by Nicolette Bond
Encouraged by sites such as Match.com, Facebook, and Friendster, more people than ever are meeting in virtual spaces. The allure (and repulsion, for some) of these non-traditional methods of connecting may lie in the buffer they erect between oneself and the real world. None blur the boundaries as effectively as MMORPGs, or Massive Multiplayer Online Role Playing Games. If you have not heard of them yet, you will. There are 10 million MMORPG users in the world, and their population is doubling every two years. Taken together, the virtual economy is roughly equivalent to that of Namibia. These games are no longer being designed and populated by “computer nerds”; the allure of alternate realities has extended to all types.
The basic idea is that your avatar, or virtual representative, participates in activities within the game. Your appearance depends on which game you choose. In World of Warcraft, one can be anything from a long-toothed jungle troll or a muscular dwarf, to a regular ole human. In Second Life, the options are even larger, as the player can adjust physical traits themselves, or visit a virtual surgeon to have any augmentation they desire.
Although some claim that meeting online diminishes prejudices, many players spend a lot of time choosing and designing the look and feel of their avatar. This could be because it is difficult to teach an old dog new tricks. Just as in real life, any initial attraction or impression is based mostly on physical appearance. Consider the woman who met her “handsome wood elf” boyfriend in EverQuest while wandering around in the Oasis of Marr. They have gone on many virtual quests together since then, and have cultivated a relationship outside of the game.
Players say that microphones and chat capabilities allow the connection to transcend the “physical,” and that personality can be further revealed through actions and choices a person makes in the game. A couple in China met while playing the online game Legend of Mir 2, after his game character rescued her game character from being killed. Impressed by the heroic gesture, she asked to meet him in real life.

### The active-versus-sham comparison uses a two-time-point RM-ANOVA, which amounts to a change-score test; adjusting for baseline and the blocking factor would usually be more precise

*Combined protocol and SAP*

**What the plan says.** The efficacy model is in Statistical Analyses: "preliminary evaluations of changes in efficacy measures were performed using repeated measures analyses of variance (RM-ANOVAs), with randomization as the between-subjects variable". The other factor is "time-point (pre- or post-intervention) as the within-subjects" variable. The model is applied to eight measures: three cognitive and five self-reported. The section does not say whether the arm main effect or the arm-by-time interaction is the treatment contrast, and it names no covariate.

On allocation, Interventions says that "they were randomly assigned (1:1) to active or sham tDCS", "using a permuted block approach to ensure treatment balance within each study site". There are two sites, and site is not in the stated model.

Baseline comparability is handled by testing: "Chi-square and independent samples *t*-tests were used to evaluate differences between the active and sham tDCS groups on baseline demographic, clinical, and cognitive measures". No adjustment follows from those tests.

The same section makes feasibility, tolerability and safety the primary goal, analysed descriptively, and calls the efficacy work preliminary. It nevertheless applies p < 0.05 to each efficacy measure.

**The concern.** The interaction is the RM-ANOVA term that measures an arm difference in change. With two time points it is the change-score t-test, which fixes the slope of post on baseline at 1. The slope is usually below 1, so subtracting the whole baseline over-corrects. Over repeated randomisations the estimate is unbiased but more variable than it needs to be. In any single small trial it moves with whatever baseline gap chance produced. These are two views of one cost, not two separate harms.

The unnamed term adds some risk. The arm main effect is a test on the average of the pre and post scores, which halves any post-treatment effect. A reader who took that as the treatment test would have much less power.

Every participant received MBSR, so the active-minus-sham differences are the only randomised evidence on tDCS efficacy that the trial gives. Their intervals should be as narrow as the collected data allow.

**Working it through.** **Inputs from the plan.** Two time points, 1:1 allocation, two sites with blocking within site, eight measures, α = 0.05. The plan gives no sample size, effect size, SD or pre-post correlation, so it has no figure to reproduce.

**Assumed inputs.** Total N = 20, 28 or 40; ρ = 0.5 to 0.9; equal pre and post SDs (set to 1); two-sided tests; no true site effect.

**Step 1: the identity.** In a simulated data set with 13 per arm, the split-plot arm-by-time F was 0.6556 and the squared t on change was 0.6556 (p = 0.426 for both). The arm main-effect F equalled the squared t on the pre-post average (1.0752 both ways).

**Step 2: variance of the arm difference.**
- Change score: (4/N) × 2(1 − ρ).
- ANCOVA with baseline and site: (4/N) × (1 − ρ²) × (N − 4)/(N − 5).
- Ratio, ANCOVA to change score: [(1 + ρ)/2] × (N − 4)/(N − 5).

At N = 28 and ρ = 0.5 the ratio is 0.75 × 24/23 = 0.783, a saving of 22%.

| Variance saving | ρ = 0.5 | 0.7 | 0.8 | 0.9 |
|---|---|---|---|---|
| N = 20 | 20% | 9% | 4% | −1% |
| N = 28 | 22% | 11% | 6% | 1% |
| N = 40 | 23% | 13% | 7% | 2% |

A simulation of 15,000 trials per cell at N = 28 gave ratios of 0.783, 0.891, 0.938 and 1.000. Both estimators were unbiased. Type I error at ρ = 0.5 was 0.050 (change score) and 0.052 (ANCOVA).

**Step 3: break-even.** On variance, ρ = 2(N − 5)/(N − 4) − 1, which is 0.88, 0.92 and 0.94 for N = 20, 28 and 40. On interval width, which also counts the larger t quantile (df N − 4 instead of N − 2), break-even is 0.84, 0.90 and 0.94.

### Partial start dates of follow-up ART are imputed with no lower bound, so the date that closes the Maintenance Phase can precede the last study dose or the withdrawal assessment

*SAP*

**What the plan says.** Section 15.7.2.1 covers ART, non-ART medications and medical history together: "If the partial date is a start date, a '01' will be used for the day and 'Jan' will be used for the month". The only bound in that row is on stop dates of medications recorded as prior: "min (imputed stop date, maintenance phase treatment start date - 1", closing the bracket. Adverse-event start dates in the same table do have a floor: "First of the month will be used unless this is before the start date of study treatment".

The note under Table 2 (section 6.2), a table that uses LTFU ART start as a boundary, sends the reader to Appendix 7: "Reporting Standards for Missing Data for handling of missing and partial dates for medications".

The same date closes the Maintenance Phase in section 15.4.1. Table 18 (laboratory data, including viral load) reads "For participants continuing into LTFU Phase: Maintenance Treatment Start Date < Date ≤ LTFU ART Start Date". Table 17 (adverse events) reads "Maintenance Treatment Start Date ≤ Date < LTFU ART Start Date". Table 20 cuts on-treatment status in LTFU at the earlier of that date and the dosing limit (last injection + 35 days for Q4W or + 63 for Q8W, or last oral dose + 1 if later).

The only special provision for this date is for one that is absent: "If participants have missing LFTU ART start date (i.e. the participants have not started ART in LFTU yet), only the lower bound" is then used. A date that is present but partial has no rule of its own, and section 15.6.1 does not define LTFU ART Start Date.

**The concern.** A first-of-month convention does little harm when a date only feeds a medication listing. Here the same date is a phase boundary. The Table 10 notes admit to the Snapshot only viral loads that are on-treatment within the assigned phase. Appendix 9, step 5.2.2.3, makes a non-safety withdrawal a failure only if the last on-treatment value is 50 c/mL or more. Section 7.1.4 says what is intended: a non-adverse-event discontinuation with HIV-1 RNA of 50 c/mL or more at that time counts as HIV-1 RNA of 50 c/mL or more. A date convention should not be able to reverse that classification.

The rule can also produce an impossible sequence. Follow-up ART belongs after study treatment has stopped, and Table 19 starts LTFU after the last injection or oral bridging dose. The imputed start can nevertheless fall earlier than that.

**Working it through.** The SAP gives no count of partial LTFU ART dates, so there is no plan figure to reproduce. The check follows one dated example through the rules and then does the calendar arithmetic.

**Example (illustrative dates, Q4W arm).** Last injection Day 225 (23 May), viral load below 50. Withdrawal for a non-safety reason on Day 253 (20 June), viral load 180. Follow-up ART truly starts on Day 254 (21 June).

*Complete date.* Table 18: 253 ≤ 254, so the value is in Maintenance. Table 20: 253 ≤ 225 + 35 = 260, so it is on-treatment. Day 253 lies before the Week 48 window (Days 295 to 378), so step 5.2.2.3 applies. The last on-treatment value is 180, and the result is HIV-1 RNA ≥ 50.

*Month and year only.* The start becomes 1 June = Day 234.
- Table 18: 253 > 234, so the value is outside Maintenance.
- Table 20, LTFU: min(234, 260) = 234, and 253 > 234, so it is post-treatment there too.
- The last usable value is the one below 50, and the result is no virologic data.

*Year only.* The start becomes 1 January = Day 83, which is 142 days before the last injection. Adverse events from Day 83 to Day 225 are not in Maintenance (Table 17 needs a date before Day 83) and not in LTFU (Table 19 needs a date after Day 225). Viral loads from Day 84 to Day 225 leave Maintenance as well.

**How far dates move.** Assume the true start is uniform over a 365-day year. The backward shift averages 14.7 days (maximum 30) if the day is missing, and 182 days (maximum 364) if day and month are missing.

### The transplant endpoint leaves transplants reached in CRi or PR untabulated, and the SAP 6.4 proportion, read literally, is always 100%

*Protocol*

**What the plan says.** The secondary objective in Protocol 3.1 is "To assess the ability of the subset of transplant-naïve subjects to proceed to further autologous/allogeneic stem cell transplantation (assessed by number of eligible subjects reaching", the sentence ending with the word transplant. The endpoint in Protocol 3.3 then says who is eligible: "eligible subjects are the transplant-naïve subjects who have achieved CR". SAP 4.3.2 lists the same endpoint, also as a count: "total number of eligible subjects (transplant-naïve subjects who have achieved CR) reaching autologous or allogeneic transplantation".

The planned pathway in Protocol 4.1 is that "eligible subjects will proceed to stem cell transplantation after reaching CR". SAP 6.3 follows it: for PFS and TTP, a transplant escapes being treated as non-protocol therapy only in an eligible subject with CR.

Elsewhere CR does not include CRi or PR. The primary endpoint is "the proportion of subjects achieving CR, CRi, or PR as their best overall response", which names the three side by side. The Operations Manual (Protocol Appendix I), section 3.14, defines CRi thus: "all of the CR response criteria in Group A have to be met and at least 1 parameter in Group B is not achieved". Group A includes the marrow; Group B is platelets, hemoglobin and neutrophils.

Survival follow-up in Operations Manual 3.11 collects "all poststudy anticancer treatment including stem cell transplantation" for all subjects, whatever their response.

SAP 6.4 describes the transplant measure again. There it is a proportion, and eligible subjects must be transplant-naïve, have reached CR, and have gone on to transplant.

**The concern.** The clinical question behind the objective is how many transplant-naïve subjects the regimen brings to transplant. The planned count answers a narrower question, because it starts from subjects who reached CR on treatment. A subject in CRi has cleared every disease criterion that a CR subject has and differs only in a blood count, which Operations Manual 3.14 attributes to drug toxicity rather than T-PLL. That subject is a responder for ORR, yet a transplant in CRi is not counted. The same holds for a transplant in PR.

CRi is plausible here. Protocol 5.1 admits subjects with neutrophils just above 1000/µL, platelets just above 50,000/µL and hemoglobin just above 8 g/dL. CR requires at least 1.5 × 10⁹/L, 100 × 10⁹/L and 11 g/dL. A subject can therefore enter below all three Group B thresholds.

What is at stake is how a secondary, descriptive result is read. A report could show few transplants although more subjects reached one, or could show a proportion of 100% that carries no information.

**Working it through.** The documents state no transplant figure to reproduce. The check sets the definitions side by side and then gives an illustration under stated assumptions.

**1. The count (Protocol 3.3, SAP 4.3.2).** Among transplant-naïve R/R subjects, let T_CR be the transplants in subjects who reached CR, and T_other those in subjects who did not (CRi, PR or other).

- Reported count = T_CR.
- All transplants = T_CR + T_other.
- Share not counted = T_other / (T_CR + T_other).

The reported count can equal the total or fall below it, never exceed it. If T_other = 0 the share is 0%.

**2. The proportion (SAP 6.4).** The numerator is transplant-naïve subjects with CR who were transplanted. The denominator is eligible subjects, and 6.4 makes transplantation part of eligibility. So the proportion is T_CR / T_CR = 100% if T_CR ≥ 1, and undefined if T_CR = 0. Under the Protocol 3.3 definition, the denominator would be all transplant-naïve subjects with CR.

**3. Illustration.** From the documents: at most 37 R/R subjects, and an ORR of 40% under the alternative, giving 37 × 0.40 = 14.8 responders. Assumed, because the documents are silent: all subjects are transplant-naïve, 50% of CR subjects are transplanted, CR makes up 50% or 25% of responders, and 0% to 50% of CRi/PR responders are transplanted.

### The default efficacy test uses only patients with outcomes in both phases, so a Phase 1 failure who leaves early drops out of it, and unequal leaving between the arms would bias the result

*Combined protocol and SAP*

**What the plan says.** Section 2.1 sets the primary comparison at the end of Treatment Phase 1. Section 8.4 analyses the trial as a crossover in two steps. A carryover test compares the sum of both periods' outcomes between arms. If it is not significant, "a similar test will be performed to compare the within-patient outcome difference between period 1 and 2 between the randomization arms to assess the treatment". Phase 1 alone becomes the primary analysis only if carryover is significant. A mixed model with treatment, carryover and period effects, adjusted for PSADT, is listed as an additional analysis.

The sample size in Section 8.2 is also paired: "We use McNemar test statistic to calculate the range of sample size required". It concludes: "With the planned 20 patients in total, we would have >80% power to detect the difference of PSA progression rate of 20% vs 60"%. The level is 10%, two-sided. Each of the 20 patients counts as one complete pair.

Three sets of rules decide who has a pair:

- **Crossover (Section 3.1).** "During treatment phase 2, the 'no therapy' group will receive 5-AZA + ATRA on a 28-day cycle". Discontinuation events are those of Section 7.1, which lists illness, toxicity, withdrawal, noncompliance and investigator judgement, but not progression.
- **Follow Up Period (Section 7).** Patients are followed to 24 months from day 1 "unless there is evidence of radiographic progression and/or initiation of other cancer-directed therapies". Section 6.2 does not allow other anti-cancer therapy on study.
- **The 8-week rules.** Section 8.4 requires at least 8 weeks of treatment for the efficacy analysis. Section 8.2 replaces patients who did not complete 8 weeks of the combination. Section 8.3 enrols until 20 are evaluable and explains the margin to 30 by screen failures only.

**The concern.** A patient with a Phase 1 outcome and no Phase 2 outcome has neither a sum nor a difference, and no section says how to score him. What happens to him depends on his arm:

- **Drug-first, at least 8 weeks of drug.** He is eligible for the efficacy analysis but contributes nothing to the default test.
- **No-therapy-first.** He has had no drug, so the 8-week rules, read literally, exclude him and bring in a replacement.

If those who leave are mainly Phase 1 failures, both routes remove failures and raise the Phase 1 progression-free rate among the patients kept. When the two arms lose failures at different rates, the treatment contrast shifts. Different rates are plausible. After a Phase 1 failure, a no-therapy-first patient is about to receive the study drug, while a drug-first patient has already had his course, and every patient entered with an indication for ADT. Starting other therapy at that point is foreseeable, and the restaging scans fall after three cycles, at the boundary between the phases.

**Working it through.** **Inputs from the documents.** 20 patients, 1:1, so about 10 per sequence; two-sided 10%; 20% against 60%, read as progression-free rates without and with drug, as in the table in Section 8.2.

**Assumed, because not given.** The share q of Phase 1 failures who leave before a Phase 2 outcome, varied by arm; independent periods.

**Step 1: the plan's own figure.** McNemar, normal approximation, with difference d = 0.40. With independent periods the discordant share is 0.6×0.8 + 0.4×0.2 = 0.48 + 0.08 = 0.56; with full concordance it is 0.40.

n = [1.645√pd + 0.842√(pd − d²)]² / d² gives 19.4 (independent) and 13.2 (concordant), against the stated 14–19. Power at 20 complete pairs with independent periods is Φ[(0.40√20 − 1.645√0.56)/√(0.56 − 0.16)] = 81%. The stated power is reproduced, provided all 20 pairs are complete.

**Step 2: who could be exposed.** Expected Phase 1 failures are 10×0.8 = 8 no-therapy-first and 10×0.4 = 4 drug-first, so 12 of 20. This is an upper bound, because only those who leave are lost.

Often couples feel more secure in their virtual relationships than in their real ones. In Star Wars Galaxies, as in many of the games, it is possible to have an online marriage. Of course, divorce is also an option. In order to remove the ring you have to select “divorce” from the menu. To make the situation even more dramatic the ring, if examined closely, shows sign of wear and decay. Just as in real life, there is also a cost for most divorces. In Ragnarok, characters must pay 2,500,000 Zeny (Ragnarok money), as well as temporarily cut their health and spell points in half. Of course there are differences too, as one couple found out when a group of angry trolls started throwing snowballs at their wedding party.
These virtual relationships are often real enough to spawn acrimony back on Earth. A gamer named Beaux Grayson was on the sundeck of his virtual home, curled up on the couch with his large-breasted virtual blonde, when in walked his wife. She was outraged and demanded to know who the hell the woman was. Although a husband’s cuddling may not be enough to stir up serious jealousy, perhaps the sight of their characters having raucous sex would. In Second Life’s adult section, characters can rent out private rooms complete with special “furniture.” For 10 Linden dollars (Second Life’s currency) players can go to an escort service and purchase time with a lady of the night. If that’s not real enough, characters can be programmed to emit an orgasm at the desired time.
One of the obvious draws to MMORPGs is the freedom that anonymity elicits. Not knowing the gender, age or race behind the character has allowed some to create unions they would have otherwise rejected in the real world. Raven and FurryJ (both women avatars) met and cultivated a relationship in Second Life. It was only later that they found out that in the real world they were both straight men. There are countless stories of these virtual unions and experiences that unpredictably challenge previous choices.
Every day, advanced features are being added in an attempt to make the players believe in the existence of the worlds they inhabit. In an interview with Wired Magazine, Second Life creator Philip Rosedale claimed, “I’m not building a game. I’m building a new country.” Arguably that is exactly what is happening. Many of these “games” have a bustling economy, in which people are buying and selling everything from virtual real estate, clothes and movie tickets. A diverse social life is also encouraged, as people gather for weddings, quests, concerts, raves, raids, funerals, and even university classes.
Although the allure of these virtual worlds may not be understood, their emergence and growing population certainly cannot come as a surprise. MMORG’s are a natural extension of a society that often forces us to create a sort of avatar. There have always been disparities between what people think and how they speak, look, and present themselves. The leap into these virtual worlds is not as big as some suspect. Perhaps these games are not simply an escape from the responsibility of reality, but also a desperate search for a more tolerant, open society.
Illustration by Feras Khagani